• In relation to the last point I would like to mention Mathilda Gage, Frances Willard and Sarah Grimké – Gage and Willard argued that it wasn’t just the Bible responsible for the patriarchal society but also the commentaries written on it. This is due the commentaries all being written by men, which reinforces the Bible’s message. They argued that women wanted to interpret the Bible from their own perspective. Grimké (a slavery campaigner, also vocal on women’s rights) argued that it was the translations of the Bible responsible for the patriarchal society  instead of its interpretations. Grimké refers to false translations, perverted translations by men. She argues that if women were allowed to learn Hebrew/Greek, they would be able to produce a different translation to what we know now.
  • A Room of One’s Own (1929) by Virginia Woolf – Woolf asks questions such as if Shakespeare were a woman. If Shakespeare were a woman, would plays have survived? Would plays have even been written? In Shakespeare’s day, women were barred from libraries and lectures, and publishers would have been skeptical. Women were expected to be so busy with chores that they would have no time to write. In Woolf’s book she states that within a hundred years there would be women soldiers, women labourers, assumptions on gender roles would change dramatically, women would have time to write, women would have a ‘room of their own’. This was obviously controversial at the time, but she has since been proven to be correct.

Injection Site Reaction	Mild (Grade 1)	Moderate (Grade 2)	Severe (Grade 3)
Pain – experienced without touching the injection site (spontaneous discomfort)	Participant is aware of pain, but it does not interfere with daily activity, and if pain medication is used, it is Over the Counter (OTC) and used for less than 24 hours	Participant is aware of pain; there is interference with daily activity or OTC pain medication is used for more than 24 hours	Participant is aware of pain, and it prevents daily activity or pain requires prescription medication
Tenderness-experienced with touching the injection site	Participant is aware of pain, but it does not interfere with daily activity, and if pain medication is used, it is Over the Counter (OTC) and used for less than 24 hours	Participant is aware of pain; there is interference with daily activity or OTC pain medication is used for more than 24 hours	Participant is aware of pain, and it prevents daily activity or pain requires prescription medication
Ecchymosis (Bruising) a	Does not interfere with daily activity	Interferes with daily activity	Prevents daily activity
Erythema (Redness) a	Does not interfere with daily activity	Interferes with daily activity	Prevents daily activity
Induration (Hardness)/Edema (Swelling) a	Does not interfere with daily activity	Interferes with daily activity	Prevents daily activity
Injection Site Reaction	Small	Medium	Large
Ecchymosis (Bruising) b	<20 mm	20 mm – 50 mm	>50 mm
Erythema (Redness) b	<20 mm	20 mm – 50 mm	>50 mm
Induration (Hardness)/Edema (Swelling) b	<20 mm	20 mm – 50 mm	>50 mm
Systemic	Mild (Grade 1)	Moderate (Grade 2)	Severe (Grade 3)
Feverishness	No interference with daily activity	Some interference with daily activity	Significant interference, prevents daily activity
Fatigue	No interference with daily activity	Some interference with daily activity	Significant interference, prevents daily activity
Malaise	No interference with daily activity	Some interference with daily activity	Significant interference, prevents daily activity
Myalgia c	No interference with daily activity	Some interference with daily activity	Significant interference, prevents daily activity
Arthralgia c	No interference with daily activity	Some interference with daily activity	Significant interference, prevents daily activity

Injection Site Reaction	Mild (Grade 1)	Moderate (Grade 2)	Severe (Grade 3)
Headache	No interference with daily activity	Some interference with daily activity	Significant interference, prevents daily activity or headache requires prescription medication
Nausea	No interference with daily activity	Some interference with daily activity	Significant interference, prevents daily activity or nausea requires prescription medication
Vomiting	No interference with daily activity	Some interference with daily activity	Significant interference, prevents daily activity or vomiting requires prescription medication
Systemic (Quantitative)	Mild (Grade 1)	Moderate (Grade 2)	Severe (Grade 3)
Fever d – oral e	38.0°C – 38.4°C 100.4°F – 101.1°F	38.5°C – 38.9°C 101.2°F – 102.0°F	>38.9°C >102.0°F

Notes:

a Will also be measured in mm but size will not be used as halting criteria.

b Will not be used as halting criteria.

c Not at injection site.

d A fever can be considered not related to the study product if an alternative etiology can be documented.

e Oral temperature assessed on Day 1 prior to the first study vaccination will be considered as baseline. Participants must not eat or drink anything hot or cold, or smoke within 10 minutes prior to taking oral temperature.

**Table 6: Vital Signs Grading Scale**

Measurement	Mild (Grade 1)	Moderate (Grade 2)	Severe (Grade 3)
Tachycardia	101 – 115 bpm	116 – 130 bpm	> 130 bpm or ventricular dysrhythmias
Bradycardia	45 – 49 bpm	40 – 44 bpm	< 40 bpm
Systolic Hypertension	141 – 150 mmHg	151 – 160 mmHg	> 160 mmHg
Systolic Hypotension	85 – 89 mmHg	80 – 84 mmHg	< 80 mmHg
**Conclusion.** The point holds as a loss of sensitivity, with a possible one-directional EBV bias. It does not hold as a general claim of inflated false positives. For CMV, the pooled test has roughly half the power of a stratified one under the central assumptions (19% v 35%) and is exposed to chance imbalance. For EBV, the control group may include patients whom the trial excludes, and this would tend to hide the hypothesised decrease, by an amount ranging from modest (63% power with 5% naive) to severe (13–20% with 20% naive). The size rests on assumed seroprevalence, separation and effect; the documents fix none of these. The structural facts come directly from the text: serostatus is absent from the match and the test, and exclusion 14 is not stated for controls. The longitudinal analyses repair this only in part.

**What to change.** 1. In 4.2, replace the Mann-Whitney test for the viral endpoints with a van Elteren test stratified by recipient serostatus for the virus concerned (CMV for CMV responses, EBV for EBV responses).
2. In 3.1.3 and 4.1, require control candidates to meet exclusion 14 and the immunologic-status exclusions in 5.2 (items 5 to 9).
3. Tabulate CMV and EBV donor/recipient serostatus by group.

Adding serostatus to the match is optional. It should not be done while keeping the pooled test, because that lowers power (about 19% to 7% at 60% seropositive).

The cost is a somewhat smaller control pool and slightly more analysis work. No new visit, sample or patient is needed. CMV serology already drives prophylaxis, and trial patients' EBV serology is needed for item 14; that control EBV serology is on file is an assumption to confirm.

Institutions of the First Wave:

  • National Society for Women’s Suffrage (1867) – This was established in order to try and get the vote for women. It is one of the largest, most popular movements to have ever existed in the UK.
  • The Co-Operative Women’s Guild (1883) – This group had a different emphasis to that of the Women’s Suffrage, it was a pressure group designed to improve the healthcare for mother’s and infants. At the time, 1 in 5 children died in childbirth or in infancy. This statistic blamed the mothers for being irresponsible, when in reality poverty was to blame. By 1914, the Woman’s Guild has 32 thousand members, most of which were full time housewives. This group had some success as the level of infant mortality fell dramatically and also, midwifery became a recognised profession.